US 6570910 B1 Abstract In a receiver for receiving data samples including a sequence of symbol values transmitted across the channel, a baseband processor including a first hypothesize unit developing first sets of hypothetical symbol values, a second hypothesize unit developing second sets of hypothetical symbol values different from the first sets, a parameter estimator receiving the received data samples and the first and second sets of hypothetical symbol values and developing parameter estimates based thereon, and a sequence estimator receiving the developed parameter estimates, the first sets of hypothetical symbol values and a delayed version of the received data samples and developing a sequence of detected symbol values related to the received data samples.
Claims(73) 1. A method of detecting received symbol values in a communications system comprising the steps of:
receiving data samples related to a sequence of symbol values;
developing sets of future hypothetical symbol values;
developing sets of parameter estimates, one set each for the sets of future hypothetical symbol values, based on the received data samples and the sets of future hypothetical symbol values;
developing a plurality of metrics, one each for the sets of parameter estimates, based on the sets of parameter estimates and the received data samples; and
developing detected symbol values based on the plurality of metrics, the detected symbol values related to the received data samples.
2. The method of
3. The method of
4. The method of
5. The method of
6. The method of
7. The method of
8. The method of
ĉ(k)−ŝ*(k)r(k)|^{2}, where ĉ is the parameter estimate, ŝ* is a complex conjugate of the hypothesized symbol value and r is the received data sample, all at time (k).
9. A method of detecting received symbol values in a communications system comprising the steps of:
receiving data samples related to a sequence of symbol values;
hypothesizing combinations of symbol values;
developing, subsequent to said hypothesizing step, parameter estimates associated with each combination of hypothesized symbol values based on the received data samples and the hypothesized symbol values;
developing, subsequent to the step of developing parameter estimates, metrics associated with each parameter estimate based on the received data samples, the hypothesized symbol values and the parameter estimates; and
developing, subsequent to the step of developing metrics, detected symbol values based on the metrics, the detected symbol values related to the received data samples.
10. The method of
11. The method of
12. The method of
13. The method of
14. The method of
15. The method of
16. The method of
17. The method of
18. The method of
19. The method of
ĉ(k)−ŝ*(k)r(k)|^{2}, where ĉ is the parameter estimate, ŝ* is a complex conjugate of the hypothesized symbol value and r is the received data sample, all at time (k).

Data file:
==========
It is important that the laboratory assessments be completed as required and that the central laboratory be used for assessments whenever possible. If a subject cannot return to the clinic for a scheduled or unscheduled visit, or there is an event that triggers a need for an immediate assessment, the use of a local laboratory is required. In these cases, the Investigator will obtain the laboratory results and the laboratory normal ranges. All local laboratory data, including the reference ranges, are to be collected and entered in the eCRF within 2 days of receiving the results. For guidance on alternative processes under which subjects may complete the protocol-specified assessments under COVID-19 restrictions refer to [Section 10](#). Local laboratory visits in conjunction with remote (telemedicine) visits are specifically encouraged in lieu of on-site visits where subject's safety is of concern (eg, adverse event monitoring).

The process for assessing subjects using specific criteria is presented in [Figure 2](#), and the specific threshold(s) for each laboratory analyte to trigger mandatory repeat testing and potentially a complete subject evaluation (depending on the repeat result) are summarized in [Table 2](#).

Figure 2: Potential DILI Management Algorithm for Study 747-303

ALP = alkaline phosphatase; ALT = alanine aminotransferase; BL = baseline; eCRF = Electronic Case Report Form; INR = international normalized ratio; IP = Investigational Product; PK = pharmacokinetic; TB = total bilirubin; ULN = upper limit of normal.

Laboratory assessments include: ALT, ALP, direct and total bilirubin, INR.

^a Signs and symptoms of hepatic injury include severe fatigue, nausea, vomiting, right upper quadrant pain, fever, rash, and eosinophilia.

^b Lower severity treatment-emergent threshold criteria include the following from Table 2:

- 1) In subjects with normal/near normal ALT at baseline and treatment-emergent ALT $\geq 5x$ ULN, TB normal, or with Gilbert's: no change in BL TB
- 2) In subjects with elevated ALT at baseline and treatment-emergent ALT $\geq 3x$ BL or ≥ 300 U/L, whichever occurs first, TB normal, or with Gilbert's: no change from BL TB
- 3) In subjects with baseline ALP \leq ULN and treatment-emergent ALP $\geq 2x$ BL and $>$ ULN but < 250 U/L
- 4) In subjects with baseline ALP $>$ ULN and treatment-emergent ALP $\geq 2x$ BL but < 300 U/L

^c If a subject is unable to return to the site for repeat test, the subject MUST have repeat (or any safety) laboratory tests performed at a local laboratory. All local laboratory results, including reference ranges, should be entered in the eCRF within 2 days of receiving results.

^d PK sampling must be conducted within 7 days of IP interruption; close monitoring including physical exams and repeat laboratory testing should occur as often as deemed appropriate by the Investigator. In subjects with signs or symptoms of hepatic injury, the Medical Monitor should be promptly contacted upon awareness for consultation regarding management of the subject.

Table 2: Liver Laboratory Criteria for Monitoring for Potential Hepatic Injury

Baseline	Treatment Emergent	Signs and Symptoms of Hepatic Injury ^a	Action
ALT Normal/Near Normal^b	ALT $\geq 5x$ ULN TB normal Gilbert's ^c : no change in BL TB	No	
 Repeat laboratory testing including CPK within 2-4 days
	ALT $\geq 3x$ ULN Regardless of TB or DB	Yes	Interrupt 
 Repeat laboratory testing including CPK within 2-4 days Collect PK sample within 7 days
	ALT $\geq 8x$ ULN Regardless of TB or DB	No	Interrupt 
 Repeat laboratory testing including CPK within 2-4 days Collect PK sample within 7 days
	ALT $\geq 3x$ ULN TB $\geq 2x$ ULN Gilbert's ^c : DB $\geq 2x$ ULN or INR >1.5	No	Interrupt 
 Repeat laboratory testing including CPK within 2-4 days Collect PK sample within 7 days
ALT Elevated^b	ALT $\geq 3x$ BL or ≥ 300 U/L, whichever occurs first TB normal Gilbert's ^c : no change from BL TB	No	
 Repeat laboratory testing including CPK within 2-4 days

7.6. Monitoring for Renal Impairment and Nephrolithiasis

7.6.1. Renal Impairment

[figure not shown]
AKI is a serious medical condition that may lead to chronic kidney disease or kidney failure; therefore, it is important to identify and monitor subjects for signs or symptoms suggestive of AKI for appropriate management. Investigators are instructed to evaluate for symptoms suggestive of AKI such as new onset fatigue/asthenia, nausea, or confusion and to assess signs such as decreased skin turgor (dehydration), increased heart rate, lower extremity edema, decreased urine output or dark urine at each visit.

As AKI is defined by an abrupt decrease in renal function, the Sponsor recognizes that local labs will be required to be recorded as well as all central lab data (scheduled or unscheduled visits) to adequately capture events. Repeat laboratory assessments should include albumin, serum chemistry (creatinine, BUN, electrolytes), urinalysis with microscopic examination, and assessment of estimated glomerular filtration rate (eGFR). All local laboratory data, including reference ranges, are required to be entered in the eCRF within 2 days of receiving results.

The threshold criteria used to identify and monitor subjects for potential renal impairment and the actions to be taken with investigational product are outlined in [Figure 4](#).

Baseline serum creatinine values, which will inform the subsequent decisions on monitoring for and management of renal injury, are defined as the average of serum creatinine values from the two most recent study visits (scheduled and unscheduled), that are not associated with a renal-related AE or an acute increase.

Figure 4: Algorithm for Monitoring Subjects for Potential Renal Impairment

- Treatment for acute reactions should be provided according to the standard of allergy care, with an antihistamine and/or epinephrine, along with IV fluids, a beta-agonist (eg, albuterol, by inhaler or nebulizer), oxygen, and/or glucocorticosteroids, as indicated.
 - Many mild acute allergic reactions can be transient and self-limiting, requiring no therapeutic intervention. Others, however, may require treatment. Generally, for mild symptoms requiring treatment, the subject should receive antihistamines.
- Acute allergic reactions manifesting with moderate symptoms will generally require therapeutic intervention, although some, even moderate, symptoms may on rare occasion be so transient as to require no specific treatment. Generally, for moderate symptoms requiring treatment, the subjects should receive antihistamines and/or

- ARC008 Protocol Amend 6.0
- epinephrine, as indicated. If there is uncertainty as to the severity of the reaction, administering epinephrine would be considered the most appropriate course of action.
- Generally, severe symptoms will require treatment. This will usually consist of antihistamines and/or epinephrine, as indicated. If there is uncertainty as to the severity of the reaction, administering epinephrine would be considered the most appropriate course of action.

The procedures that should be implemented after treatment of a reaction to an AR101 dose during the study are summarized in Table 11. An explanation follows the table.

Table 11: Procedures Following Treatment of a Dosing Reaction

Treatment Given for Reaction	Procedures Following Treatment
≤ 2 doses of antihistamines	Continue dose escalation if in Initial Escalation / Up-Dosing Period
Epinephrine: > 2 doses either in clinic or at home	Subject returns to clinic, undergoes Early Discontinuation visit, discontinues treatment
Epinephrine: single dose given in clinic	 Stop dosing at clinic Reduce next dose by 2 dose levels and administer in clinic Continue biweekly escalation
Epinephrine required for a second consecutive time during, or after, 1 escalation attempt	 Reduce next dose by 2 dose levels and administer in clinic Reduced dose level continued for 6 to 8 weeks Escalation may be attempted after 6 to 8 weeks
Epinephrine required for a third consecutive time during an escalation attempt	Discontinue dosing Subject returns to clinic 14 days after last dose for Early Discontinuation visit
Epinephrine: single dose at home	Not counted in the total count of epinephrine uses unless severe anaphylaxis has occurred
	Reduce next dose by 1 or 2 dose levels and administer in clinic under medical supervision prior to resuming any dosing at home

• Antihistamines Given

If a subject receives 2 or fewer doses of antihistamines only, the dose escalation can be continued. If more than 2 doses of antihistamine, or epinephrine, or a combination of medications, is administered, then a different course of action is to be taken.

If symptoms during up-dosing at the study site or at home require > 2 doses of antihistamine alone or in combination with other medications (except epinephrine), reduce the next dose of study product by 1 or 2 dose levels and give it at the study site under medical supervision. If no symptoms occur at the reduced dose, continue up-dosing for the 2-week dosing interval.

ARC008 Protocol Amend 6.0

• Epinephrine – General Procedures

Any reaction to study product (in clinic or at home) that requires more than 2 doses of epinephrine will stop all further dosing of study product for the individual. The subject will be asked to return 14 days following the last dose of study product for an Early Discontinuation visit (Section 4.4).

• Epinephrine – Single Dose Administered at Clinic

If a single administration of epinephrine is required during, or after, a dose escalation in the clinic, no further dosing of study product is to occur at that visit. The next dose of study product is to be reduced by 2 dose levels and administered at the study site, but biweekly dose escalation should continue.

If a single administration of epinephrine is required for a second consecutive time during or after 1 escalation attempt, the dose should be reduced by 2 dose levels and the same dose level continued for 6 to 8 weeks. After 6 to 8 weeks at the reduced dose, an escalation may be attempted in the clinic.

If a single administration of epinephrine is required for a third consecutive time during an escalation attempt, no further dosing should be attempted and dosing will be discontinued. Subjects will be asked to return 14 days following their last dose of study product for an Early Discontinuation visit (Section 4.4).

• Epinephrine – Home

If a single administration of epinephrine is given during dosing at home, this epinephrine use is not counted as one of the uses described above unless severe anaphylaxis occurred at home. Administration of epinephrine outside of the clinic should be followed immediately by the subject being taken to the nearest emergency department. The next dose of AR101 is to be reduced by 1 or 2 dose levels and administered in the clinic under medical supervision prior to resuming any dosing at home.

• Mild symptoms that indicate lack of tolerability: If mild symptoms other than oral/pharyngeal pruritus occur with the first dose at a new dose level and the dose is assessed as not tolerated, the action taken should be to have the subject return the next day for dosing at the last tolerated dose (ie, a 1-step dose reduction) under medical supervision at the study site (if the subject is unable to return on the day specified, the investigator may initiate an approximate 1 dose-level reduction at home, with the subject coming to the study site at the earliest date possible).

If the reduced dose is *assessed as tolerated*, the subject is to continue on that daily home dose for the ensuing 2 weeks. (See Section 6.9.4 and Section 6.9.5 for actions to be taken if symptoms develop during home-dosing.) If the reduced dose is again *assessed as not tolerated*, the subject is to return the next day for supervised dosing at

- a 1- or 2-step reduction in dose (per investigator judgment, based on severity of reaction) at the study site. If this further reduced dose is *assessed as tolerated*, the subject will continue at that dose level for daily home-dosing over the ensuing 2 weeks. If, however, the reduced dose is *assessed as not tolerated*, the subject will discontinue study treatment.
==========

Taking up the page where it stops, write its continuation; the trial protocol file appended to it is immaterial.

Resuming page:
20. A method of detecting received symbol values in a communications system comprising the steps of:
receiving data samples related to sequences of symbol values;
developing first sets of hypothetical symbol values for a first set of symbol periods;
developing second sets of hypothetical symbol values for a second set of symbol periods, wherein the second set of symbol periods includes at least one symbol period later in time than the symbol periods in the first set of symbol periods;
developing parameter estimates based on the received data samples and the second sets of hypothetical symbol values;
developing metrics, more than one each for the first sets of hypothetical symbol values, based on the received data samples, the parameter estimates and the first sets of hypothetical symbol values; and
developing detected symbol values based on the metrics, the detected symbol values related to the received data samples.
21. The method of
22. The method of
23. The method of
24. The method of
25. The method of
26. The method of
27. The method of
28. The method of
calculating branch metrics associated with the parameter estimates and the first sets of hypothetical symbol values; and
summing the branch metrics for each of the first sets of hypothetical symbol values to form path metrics,
wherein the detected symbol values are developed using the path metrics.
29. The method of
30. The method of
31. The method of
32. In a receiver for receiving data samples transmitted across a channel, a baseband processor comprising:
a hypothesize unit developing sets of hypothetical symbol values;
a parameter estimator developing parameter estimates based on the received data samples and the sets of hypothetical symbol values; and
a sequence estimator receiving the developed parameter estimates, the sets of hypothetical symbol values and a delayed version of the received data samples and developing a sequence of detected symbol values related to the received data samples.
33. The baseband processor of
an update metrics unit receiving the developed parameter estimates, the sets of hypothetical symbol values and the delayed version of the received data samples and developing metrics based thereon, one each for the sets of hypothetical symbol values; and
an extract symbols unit receiving the developed metrics and developing the sequence of detected symbol values based thereon.
34. The baseband processor of
35. The baseband processor of
36. The baseband processor of
37. The baseband processor of
38. The baseband processor of
39. The baseband processor of
ĉ(k)−ŝ*(k)r(k)|^{2}, where ĉ is the parameter estimate, ŝ* is a complex conjugate of the hypothesized symbol value and r is the received data sample, all at time (k).
40. The baseband processor of
41. The baseband processor of
42. The baseband processor of
43. The baseband processor of
44. The baseband processor of
45. The baseband processor of
a channel tracker receiving the received data samples and the sets of hypothetical symbol values and developing a channel estimate and an error signal; and